The Cryosphere Discuss., 6, 793-819, 2012
© Author(s) 2012. This work is distributed
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This discussion paper has been under review for the journal The Cryosphere (TC). Please refer to the corresponding final paper in TC.
P-wave velocity changes in freezing hard low-porosity rocks: a laboratory-based time-average model
D. Draebing and M. Krautblatter
Department of Geography, Bonn, Germany

Abstract. P-wave refraction seismics is a key method in permafrost research but its applicability to low-porosity rocks, that constitute alpine rock walls, has been denied in prior studies. These explain p-wave velocity changes in freezing rocks exclusively due to changing velocities of pore infill, i.e. water, air and ice. In existing models, no velocity increase is expected for low-porosity bedrock. We postulate, that mixing laws apply for high-porosity rocks, but freezing in confined space in low-porosity bedrock also alters physical rock matrix properties. In the laboratory, we measured p-wave velocities of 22 decimeter-large low-porosity (<6 %) metamorphic, magmatic and sedimentary permafrost rock samples with a natural texture (>100 micro-fissures) from 25 °C to –15 °C in 0.3 °C increments close to the freezing point. P-wave velocity increases by 7–78 % when freezing parallel to cleavage/bedding and matrix velocity increases from 5–59 % coincident to an anisotropy decrease in most samples. The expansion of rigid bedrock upon freezing is restricted and ice pressure will increase matrix velocity and decrease anisotropy while changing velocities of the pore infill are insignificant. Here, we present a modified Timur's 2-phase equation implementing changes in matrix velocity dependent on lithology and demonstrate the physical basis for refraction seismics in low-porosity bedrock.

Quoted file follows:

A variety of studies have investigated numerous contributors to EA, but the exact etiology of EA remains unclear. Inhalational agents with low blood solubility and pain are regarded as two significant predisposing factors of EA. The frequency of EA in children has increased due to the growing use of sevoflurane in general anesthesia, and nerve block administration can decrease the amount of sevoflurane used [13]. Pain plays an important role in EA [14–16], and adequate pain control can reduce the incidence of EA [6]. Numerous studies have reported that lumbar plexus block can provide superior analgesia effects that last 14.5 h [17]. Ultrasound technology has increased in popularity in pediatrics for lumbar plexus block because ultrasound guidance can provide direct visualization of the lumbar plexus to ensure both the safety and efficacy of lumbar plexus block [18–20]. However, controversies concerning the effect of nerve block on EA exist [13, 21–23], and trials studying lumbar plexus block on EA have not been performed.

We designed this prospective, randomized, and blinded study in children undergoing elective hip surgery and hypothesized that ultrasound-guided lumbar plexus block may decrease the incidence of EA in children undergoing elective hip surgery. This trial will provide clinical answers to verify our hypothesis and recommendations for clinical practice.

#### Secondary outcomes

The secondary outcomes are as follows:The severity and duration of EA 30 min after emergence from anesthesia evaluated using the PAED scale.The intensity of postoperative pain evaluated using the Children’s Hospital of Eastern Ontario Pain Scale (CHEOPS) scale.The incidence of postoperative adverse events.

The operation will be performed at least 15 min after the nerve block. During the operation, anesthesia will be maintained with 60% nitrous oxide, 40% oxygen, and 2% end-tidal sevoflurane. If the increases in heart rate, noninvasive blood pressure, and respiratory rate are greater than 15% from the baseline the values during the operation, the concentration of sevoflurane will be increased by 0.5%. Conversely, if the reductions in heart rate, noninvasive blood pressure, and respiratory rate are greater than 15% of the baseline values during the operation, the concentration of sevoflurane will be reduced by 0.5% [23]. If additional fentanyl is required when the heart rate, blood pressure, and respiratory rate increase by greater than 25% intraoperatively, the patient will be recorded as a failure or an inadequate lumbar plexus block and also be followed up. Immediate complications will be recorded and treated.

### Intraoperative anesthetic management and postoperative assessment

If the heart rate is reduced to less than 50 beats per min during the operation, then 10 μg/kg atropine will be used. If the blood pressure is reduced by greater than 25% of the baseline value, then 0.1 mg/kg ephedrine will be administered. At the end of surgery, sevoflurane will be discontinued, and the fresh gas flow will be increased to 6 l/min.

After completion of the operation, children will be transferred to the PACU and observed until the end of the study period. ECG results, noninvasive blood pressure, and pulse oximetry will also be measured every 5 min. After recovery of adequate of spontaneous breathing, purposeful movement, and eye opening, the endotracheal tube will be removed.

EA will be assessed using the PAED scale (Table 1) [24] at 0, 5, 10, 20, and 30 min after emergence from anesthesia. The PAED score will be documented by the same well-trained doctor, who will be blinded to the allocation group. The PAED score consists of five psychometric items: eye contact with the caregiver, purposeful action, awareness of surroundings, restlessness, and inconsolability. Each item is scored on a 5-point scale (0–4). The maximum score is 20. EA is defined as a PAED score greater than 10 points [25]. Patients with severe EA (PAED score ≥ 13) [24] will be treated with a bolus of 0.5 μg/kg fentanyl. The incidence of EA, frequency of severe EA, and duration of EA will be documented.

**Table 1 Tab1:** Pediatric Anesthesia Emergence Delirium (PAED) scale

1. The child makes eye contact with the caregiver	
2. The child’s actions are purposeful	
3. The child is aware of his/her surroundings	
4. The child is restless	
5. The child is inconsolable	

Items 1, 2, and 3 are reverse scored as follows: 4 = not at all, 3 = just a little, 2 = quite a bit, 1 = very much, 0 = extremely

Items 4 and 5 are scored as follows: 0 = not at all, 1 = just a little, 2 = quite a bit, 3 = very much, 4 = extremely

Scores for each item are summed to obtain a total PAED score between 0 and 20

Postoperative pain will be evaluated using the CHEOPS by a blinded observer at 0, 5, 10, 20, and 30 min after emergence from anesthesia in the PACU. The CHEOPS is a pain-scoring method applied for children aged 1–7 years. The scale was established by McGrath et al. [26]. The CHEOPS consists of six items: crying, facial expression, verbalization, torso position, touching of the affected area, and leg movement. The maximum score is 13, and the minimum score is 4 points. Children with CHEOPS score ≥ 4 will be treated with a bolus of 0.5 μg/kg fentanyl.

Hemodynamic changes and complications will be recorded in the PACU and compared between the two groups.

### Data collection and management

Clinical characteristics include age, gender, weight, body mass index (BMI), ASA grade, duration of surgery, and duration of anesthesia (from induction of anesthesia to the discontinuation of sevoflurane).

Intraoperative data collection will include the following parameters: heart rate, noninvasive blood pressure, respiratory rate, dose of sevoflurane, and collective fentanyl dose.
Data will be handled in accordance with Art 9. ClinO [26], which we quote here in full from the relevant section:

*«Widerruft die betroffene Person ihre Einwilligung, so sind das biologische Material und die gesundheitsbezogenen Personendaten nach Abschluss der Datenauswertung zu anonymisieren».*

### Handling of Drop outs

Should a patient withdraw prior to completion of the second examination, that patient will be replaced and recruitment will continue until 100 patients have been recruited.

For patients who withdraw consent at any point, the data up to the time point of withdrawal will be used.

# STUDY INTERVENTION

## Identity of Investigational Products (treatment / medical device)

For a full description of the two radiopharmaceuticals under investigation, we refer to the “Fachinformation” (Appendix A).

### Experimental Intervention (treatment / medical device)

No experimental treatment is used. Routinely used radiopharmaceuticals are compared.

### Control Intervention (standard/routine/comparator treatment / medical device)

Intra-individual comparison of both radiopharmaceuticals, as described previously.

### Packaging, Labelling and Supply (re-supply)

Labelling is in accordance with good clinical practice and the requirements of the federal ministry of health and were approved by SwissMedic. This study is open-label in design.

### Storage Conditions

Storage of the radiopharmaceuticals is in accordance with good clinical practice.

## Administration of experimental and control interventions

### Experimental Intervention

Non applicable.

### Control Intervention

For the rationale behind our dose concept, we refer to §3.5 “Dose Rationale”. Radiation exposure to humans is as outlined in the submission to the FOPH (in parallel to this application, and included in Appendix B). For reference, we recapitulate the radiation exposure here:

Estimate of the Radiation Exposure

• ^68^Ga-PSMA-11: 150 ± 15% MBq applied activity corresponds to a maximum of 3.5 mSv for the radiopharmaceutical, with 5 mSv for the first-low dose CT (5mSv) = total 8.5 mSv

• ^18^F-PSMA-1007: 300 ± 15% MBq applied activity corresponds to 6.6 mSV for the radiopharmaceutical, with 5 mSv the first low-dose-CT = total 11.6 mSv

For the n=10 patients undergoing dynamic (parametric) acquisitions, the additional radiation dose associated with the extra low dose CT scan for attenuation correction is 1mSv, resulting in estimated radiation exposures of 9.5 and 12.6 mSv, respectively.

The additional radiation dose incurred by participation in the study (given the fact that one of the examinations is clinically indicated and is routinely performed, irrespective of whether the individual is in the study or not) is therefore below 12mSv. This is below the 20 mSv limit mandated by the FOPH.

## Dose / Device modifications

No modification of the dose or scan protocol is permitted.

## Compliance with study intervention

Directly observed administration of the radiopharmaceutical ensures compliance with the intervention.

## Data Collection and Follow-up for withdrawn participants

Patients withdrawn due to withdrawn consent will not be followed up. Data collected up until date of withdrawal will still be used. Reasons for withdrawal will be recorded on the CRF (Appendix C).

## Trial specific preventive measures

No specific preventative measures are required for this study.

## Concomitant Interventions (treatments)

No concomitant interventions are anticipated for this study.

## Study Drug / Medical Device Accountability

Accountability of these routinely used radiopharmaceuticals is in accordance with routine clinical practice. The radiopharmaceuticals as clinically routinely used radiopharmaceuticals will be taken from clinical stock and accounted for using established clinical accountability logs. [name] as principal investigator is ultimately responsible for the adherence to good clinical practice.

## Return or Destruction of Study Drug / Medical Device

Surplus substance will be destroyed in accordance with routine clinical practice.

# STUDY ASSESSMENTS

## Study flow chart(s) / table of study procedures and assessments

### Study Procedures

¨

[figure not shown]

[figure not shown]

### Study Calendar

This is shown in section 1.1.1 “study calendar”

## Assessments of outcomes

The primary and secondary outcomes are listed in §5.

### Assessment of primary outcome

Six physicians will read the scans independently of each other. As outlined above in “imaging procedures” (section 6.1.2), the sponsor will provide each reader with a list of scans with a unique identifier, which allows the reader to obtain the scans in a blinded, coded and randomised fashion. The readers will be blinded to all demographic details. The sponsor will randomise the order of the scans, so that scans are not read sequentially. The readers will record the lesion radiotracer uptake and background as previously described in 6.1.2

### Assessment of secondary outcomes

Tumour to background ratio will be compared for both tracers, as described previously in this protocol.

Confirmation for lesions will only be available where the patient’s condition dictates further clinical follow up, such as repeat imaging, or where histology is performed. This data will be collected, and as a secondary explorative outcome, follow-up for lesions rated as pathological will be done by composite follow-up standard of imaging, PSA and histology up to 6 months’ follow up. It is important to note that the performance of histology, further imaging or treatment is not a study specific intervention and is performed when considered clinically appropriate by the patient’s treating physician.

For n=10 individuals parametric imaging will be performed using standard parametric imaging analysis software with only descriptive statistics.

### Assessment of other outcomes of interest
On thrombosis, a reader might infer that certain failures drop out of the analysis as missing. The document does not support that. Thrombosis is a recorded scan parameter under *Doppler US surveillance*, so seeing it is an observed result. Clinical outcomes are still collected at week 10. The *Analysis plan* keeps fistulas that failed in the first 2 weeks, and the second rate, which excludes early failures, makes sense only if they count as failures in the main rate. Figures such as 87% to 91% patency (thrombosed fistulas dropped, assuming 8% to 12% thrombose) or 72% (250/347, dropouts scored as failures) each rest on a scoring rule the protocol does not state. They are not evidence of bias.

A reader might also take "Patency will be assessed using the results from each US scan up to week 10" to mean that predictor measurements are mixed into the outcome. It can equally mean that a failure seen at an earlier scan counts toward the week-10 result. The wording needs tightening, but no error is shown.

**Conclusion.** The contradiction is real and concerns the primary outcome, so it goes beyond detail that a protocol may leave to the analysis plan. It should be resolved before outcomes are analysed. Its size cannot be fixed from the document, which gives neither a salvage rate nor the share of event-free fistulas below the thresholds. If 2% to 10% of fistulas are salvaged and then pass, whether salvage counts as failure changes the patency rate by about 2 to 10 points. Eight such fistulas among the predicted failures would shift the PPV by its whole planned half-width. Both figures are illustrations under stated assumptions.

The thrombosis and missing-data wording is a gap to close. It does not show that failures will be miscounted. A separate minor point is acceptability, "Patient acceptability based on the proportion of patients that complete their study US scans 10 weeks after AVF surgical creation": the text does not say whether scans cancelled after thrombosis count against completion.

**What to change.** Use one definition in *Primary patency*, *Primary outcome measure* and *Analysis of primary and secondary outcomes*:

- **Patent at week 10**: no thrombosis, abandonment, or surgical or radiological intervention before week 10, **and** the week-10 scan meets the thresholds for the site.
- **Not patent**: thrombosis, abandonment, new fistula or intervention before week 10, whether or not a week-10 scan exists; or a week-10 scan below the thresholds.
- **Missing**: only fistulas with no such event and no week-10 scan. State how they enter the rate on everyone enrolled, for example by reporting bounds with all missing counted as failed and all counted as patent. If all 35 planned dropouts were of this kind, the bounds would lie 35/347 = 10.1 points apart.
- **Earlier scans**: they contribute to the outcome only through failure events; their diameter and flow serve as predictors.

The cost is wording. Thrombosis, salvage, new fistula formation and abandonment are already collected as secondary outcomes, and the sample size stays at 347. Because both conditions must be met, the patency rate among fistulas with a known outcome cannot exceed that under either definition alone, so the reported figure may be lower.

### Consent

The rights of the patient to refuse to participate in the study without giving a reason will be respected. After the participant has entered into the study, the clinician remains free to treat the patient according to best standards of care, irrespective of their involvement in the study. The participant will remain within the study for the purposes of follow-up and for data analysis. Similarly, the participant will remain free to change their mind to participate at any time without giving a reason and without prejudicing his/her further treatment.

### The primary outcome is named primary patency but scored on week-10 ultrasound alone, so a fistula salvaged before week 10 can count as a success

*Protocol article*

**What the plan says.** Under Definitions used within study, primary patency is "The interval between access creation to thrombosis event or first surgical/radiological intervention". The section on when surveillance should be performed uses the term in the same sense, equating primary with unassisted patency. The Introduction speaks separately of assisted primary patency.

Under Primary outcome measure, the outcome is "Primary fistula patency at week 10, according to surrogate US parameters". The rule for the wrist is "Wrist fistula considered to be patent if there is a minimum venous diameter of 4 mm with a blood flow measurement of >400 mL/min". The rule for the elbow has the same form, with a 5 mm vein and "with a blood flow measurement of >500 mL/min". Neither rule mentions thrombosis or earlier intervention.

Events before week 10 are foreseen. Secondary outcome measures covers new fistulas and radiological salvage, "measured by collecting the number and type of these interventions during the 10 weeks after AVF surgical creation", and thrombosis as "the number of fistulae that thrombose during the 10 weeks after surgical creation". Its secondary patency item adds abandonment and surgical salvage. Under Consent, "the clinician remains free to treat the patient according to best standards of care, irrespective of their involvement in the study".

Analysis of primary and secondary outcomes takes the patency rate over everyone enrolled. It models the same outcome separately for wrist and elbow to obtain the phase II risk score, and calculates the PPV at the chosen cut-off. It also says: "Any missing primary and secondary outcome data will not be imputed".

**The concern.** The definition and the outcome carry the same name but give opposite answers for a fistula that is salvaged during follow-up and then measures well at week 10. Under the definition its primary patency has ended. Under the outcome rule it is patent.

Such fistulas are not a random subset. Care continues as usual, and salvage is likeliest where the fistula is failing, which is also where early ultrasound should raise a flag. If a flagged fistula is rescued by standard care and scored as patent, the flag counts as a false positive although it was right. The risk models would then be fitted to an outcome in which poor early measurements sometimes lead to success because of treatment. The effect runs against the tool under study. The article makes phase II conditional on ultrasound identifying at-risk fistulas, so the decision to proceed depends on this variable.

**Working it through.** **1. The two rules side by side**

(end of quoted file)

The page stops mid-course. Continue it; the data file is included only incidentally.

Citation: Draebing, D. and Krautblatter, M.: P-wave velocity changes in freezing hard low-porosity rocks: a laboratory-based time-average model, The Cryosphere Discuss., 6, 793-819, doi:10.5194/tcd-6-793-2012, 2012.
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